For many women, a positive pregnancy test means no alcohol whatsoever. For other moms-to-be, it’s an occasional sip or drink on special occasions. Although numerous findings show that drinking during pregnancy can lead to fetal alcohol spectrum disorders (FASD), a new study has discovered that moms are taking the risk: The US Centers for Disease Control and Prevention reports that 1 in 10 pregnant women consume alcohol during their pregnancies.
And a number of moms-to-be aren’t holding back: A third of these women surveyed admit to binge-drinking—consuming four or more alcoholic beverages on one occasion. It’s a stat that’s especially concerning to researchers since results showed these pregnant women are binging at a significantly higher frequency than the non-pregnant female drinkers surveyed.
To estimate alcohol consumption and binge drinking, the study analyzed information gathered during phone surveys of 8,333 pregnant women and 198,000 non-pregnant woman (for comparison) ages 18 to 44 from all 50 states and Washington DC. They found that among pregnant women, alcohol consumption was greatest among those ages 35 to 44, college graduates and unmarried women.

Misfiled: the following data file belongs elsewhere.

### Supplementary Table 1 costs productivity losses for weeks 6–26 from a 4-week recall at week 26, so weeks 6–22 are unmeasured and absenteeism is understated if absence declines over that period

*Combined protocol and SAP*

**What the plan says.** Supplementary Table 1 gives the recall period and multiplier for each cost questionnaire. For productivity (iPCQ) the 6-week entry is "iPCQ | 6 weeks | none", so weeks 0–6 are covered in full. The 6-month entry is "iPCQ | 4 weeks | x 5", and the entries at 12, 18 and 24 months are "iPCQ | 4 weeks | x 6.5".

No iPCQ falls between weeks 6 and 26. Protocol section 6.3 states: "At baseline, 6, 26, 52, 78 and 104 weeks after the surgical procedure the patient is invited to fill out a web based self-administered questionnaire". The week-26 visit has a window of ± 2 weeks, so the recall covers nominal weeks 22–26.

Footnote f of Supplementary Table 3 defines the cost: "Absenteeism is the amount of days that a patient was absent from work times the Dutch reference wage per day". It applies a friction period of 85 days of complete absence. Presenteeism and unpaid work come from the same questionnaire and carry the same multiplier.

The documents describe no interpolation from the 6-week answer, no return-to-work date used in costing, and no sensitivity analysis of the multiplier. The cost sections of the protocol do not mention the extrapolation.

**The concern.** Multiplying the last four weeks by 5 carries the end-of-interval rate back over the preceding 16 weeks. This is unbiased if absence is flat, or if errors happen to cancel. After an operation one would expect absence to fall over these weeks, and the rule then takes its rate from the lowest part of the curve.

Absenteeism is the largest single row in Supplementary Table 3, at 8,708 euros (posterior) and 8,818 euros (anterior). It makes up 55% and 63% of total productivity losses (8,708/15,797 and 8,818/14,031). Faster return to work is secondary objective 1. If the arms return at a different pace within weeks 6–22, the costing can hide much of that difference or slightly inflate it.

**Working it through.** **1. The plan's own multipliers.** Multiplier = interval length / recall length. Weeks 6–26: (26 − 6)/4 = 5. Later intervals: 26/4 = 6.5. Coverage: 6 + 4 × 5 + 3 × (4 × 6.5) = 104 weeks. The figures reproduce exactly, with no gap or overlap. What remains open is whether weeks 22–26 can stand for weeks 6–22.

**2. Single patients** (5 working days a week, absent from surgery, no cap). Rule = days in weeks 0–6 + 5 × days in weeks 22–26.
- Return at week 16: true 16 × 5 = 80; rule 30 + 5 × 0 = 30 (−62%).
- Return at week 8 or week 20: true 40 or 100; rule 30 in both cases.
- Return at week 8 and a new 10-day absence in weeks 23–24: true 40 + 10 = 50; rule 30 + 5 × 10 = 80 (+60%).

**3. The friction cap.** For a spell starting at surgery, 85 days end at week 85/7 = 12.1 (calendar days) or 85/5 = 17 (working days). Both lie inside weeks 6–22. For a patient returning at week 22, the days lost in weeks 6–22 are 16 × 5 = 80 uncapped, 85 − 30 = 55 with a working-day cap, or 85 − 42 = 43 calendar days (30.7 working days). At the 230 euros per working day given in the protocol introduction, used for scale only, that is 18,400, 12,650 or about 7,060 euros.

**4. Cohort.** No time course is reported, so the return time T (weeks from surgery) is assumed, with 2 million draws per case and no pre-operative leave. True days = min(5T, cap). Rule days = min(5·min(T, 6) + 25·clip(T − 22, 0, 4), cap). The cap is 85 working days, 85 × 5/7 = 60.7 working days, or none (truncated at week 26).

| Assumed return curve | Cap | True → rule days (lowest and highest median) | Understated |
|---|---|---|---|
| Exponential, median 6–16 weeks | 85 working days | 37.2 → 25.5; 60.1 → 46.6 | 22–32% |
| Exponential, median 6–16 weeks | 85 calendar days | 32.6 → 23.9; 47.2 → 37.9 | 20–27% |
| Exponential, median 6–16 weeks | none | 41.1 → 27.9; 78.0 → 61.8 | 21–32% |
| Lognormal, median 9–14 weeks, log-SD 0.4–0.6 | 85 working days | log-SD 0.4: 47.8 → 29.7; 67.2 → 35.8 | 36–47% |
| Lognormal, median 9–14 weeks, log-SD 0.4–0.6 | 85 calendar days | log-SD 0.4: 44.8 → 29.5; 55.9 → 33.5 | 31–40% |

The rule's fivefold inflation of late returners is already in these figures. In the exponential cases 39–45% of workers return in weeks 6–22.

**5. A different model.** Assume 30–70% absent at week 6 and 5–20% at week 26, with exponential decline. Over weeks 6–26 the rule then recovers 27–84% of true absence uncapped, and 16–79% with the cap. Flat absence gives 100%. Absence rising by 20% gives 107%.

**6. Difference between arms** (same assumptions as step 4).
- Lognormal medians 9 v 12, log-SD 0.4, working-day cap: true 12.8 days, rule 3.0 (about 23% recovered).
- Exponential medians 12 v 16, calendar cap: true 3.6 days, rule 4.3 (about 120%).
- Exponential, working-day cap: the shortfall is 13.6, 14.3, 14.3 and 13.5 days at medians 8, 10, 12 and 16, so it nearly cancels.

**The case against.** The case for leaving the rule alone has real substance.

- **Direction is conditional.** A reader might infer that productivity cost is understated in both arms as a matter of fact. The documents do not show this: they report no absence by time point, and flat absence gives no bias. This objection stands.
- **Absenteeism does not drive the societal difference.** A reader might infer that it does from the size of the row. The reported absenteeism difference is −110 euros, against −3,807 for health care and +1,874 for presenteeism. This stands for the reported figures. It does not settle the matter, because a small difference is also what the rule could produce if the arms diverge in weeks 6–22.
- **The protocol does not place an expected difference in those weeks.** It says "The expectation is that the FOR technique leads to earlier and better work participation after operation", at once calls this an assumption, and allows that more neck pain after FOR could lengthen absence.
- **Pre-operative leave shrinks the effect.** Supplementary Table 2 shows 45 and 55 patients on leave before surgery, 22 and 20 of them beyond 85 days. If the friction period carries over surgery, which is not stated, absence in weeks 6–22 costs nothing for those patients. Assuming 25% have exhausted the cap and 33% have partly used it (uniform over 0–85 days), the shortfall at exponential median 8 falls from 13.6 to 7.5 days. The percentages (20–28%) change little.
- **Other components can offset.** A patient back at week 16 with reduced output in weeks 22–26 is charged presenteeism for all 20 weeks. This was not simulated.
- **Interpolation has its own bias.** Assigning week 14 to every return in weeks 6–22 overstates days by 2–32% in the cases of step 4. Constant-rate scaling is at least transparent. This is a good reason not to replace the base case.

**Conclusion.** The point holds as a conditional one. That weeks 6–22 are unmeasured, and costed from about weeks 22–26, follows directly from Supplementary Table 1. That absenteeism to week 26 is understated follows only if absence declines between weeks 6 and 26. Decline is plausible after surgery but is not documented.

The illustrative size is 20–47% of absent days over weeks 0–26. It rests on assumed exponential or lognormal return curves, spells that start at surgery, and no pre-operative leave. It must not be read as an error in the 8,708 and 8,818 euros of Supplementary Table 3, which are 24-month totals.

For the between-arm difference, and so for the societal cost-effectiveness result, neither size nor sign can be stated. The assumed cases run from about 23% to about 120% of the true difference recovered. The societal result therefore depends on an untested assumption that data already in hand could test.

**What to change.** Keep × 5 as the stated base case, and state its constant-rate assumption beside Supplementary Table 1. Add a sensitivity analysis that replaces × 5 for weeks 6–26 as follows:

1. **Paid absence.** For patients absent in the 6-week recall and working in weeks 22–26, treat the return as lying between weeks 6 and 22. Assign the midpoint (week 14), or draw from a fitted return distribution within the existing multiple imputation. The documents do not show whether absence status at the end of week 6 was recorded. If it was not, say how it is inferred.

Choosing to drink a few drops or not to drink at all can be a tricky decision for moms-to-be thanks in part to the many mixed messages on the topic. But part of the reason there are so many opinions on how much alcohol is safe to drink during pregnancy is because there’s no research that specifically tests alcohol consumption on pregnant women (after all, what mom-to-be would sign up for that study?). Plus, genetic and lifestyle differences make it impossible to predict what is a safe amount for each individual woman to consume.
“ There is no known safe level of alcohol that can be consumed at any time during pregnancy ,” said Cheryl Tan, MPH, lead author of the study and an epidemiologist in CDC’s National Center on Birth Defects and Developmental Disabilities.
What has been shown though, and what the CDC is urging women to be aware of, are the dangers of FASD.
“We know that alcohol use during pregnancy can cause birth defects and developmental disabilities in babies, as well as an increased risk of other pregnancy problems, such as miscarriage, stillbirth, and prematurity,” said Coleen Boyle, PhD, director of CDC’s National Center on Birth Defects and Developmental Disabilities.
So what’s the answer to bringing these numbers down? The CDC says the responsibility is two-fold: Women should recognize that drinking during pregnancy is not worth the risk, but also that health care providers should do a better job educating reproductive-age women about the dangers of risky alcohol use like binge-drinking and how to prevent alcohol-exposed pregnancies.